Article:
Since Ariel Sharon coined the term "disengagement," opponents of Israeli territorial withdrawals have complained about the Orwellian nature of the term. And yet, as hard as opponents of the leftist view that Israel's security is enhanced by Israeli land transfers to Palestinian terrorists fought against the withdrawal policy and pointed out its dangers, their warnings were no match for the concept of "disengagement."
In Israel's geographic, ethnic, and military contexts, the term "disengagement" is first and foremost a psychological concept. It is concerned not with reality but with the deep-seated Israeli yearning to escape from our hostile environment. It holds the promise that Israel can determine a border that will separate us from our hostile neighbors.
In an article published immediately after the conclusion of Israel's withdrawal from Gaza and northern Samaria last August, Ha'aretz commentator Ari Shavit upheld the notion of the border. He claimed that the significance of the operation was that "after the era of the settlement ethos and after the era of the peace ethos, the turn has now come for the border ethos."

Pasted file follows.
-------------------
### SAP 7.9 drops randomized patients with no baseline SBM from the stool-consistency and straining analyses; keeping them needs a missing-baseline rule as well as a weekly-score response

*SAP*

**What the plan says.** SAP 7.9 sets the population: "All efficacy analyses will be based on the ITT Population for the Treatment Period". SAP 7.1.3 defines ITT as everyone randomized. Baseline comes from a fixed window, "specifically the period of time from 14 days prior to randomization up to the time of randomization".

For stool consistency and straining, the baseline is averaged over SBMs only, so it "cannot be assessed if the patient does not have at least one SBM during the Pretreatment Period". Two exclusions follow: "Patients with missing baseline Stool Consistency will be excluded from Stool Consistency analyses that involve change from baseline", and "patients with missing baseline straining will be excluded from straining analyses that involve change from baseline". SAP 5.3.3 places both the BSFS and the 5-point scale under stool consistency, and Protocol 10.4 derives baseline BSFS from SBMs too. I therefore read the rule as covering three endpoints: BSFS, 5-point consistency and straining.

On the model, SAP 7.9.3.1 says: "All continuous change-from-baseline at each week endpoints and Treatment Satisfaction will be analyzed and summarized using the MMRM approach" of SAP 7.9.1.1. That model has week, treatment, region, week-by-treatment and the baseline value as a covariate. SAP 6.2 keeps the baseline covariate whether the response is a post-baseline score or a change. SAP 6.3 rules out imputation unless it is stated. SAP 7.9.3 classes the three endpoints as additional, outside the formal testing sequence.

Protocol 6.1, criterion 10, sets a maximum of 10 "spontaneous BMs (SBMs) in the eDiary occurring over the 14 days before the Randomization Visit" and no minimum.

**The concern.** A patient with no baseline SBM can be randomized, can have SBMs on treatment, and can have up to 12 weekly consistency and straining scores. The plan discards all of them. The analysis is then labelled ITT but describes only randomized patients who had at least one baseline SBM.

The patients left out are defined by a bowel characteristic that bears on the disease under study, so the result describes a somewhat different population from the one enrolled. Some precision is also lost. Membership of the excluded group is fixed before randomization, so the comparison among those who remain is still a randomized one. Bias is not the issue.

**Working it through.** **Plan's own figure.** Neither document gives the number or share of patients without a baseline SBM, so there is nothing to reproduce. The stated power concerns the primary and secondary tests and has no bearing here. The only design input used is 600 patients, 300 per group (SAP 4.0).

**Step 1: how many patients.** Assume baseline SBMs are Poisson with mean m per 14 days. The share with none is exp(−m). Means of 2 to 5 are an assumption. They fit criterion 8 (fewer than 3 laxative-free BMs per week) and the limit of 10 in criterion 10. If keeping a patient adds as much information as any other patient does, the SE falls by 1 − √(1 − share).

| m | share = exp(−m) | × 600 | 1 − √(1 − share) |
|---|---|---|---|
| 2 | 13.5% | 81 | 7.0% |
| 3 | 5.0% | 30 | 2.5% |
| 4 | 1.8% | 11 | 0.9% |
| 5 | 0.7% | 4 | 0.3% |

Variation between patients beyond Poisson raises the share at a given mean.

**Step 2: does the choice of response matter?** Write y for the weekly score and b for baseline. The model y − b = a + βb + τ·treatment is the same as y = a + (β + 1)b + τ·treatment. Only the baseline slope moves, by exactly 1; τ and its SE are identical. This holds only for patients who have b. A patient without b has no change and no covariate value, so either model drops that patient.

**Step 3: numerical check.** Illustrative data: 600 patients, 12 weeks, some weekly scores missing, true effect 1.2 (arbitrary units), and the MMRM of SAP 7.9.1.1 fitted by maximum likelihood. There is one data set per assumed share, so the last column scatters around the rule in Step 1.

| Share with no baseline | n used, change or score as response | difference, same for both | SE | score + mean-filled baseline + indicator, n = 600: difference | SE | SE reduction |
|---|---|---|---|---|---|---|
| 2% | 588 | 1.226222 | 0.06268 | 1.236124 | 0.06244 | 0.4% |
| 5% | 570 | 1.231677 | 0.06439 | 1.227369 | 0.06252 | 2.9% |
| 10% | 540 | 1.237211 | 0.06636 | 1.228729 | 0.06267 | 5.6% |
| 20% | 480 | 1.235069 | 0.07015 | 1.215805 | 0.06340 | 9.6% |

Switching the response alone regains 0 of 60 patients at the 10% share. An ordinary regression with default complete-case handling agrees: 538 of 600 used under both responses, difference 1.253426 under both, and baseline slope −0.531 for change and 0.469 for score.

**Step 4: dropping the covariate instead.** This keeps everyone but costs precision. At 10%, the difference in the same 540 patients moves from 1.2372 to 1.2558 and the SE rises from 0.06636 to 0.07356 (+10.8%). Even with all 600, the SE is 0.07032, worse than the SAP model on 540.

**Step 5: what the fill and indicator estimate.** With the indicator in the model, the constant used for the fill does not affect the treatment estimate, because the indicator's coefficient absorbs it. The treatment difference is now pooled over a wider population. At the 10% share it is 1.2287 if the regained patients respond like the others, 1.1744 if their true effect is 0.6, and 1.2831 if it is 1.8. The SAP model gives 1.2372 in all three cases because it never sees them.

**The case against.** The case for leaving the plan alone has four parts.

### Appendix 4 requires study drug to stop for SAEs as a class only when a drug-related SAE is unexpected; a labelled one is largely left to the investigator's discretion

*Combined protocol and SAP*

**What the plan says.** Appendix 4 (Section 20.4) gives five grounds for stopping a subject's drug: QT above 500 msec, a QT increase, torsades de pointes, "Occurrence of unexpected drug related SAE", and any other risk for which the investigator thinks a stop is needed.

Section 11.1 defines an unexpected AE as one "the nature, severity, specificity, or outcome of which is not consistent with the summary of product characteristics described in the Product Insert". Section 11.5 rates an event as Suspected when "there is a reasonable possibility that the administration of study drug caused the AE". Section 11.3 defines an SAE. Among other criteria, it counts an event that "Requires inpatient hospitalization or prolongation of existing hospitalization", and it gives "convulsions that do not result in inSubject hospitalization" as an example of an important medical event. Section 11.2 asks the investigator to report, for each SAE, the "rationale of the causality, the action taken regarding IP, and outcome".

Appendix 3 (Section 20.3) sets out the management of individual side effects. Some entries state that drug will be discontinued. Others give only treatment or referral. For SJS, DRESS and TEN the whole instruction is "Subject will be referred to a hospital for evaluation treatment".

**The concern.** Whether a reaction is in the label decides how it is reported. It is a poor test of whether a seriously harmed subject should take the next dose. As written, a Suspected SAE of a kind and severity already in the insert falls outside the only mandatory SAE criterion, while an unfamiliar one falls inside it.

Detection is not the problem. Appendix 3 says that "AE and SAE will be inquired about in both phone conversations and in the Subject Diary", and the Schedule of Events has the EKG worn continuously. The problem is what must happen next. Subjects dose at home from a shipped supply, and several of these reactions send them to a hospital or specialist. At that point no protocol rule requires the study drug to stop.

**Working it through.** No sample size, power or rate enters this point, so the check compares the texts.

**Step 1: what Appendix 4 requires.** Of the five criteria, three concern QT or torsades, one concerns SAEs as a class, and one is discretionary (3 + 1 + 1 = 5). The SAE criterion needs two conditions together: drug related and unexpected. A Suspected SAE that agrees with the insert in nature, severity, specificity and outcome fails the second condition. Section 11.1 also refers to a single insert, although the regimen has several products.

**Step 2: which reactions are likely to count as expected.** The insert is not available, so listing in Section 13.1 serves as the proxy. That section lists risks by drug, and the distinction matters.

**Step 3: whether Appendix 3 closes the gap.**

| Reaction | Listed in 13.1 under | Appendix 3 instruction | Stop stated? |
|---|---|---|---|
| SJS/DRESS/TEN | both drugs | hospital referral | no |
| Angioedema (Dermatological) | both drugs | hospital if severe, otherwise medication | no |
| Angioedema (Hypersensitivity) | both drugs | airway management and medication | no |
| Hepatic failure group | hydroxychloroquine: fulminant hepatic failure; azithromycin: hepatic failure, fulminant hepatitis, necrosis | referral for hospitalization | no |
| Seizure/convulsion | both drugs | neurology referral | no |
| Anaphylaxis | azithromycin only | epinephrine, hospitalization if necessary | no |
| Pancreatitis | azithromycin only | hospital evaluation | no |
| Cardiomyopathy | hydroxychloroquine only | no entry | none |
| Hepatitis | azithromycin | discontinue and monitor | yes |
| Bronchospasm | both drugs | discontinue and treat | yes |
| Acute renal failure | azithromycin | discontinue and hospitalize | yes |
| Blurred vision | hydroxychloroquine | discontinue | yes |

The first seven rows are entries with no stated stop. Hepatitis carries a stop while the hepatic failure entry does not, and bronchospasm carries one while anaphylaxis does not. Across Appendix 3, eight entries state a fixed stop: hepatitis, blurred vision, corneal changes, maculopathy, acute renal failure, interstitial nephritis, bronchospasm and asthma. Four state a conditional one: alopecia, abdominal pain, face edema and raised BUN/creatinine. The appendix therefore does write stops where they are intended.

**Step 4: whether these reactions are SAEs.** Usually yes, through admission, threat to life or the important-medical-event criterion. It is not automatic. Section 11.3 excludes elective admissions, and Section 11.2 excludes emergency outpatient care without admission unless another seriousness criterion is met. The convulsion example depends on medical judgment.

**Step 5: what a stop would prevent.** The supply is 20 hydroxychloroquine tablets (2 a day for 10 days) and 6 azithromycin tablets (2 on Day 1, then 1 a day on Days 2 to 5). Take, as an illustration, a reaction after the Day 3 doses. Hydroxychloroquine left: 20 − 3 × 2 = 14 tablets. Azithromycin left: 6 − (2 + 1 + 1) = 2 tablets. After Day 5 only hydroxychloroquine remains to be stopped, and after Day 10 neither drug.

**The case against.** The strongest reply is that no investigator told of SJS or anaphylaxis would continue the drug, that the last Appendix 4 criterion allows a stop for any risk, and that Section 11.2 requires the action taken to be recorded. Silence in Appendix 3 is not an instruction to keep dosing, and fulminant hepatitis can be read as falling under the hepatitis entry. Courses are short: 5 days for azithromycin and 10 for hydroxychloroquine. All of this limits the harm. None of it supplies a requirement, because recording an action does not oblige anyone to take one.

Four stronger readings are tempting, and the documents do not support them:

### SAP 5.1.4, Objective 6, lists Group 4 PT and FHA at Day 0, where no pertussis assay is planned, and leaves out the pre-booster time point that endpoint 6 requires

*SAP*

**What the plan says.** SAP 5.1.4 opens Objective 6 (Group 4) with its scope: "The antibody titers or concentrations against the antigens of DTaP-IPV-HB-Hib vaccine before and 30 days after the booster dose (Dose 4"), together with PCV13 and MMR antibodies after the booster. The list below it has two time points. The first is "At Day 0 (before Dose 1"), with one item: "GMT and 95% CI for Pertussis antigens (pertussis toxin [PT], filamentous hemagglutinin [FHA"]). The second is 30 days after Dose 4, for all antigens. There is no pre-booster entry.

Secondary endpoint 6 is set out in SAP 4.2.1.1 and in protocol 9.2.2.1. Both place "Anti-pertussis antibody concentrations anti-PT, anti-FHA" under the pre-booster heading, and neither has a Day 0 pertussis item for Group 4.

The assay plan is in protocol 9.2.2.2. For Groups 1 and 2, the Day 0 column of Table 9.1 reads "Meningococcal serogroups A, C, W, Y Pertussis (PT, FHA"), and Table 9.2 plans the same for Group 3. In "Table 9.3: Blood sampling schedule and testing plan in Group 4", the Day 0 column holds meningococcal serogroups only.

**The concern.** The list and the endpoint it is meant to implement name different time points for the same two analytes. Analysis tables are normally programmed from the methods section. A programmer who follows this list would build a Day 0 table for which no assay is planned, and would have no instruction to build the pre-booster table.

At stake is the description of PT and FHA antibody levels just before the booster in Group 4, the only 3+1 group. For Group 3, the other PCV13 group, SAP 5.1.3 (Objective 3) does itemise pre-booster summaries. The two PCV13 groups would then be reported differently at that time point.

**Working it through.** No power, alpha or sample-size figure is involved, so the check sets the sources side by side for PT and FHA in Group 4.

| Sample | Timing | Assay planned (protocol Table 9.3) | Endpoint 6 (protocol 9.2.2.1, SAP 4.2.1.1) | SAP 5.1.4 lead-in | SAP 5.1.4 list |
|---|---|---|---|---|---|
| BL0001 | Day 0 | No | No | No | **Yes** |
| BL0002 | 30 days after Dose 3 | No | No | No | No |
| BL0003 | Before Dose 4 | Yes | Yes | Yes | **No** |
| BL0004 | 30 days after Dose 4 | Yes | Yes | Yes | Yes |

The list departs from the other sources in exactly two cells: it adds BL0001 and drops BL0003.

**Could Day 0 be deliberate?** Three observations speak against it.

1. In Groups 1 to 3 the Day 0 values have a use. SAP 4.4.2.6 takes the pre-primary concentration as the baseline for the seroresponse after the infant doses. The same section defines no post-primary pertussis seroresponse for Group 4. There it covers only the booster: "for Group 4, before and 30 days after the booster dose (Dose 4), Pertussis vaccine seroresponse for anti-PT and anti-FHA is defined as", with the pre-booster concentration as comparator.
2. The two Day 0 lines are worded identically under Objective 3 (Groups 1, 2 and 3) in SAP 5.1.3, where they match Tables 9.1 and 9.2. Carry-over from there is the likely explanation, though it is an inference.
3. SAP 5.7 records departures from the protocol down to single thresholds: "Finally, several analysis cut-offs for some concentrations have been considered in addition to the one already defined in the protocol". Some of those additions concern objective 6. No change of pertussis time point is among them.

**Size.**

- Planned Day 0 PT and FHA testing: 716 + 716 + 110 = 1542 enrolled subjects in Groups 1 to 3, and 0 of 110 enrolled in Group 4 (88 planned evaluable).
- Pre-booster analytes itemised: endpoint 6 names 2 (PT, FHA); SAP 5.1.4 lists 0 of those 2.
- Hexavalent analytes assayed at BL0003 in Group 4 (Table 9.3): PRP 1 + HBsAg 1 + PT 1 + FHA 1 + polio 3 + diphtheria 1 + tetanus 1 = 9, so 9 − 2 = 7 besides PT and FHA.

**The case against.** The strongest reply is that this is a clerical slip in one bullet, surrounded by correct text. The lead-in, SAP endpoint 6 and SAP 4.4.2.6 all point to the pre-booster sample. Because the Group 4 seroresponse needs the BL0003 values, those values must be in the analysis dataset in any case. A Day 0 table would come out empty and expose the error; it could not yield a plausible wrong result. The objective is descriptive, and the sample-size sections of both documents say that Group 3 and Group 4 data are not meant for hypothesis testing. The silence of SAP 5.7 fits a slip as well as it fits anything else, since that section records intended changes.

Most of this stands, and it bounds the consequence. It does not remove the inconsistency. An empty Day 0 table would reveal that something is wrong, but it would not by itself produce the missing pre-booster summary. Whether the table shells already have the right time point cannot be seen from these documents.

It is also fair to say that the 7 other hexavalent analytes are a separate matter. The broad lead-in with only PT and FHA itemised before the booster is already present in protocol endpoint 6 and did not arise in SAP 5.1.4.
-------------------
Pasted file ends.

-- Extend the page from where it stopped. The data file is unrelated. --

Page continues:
The problem is that a border can only be meaningful if the people on both sides of the divide recognize it and understand its meaning in the same way. Since the Palestinians do not recognize Israel's right to determine its borders, any border that Israel chooses will only operate in one direction. While Israel will honor Palestinian territorial integrity, the Palestinians will insist on their "right" to cross the border at will.
But reality is no match for psychological yearning. Israelis want to disengage.
Israelis are not unique in their desire to cut themselves off from their culturally alien - not to mention hostile - neighbors. The one-way border syndrome has stricken wide swaths of the Western world. For instance, the conflict between the US and Mexico over regulation of their border is becoming increasingly acute as the Mexican government continues to encourage its citizens to illegally migrate to the US.
Similarly, the leaders of the Arab states along the Mediterranean, such as Morocco, Tunis and Algeria, have obstinately refused repeated European requests to take steps to prevent the massive illegal immigration of their citizens into Europe.
Caroline B. Glick is the senior Middle East fellow at the Center for Security Policy in Washington, D.C., and the deputy managing editor of The Jerusalem Post, where this article first appeared.
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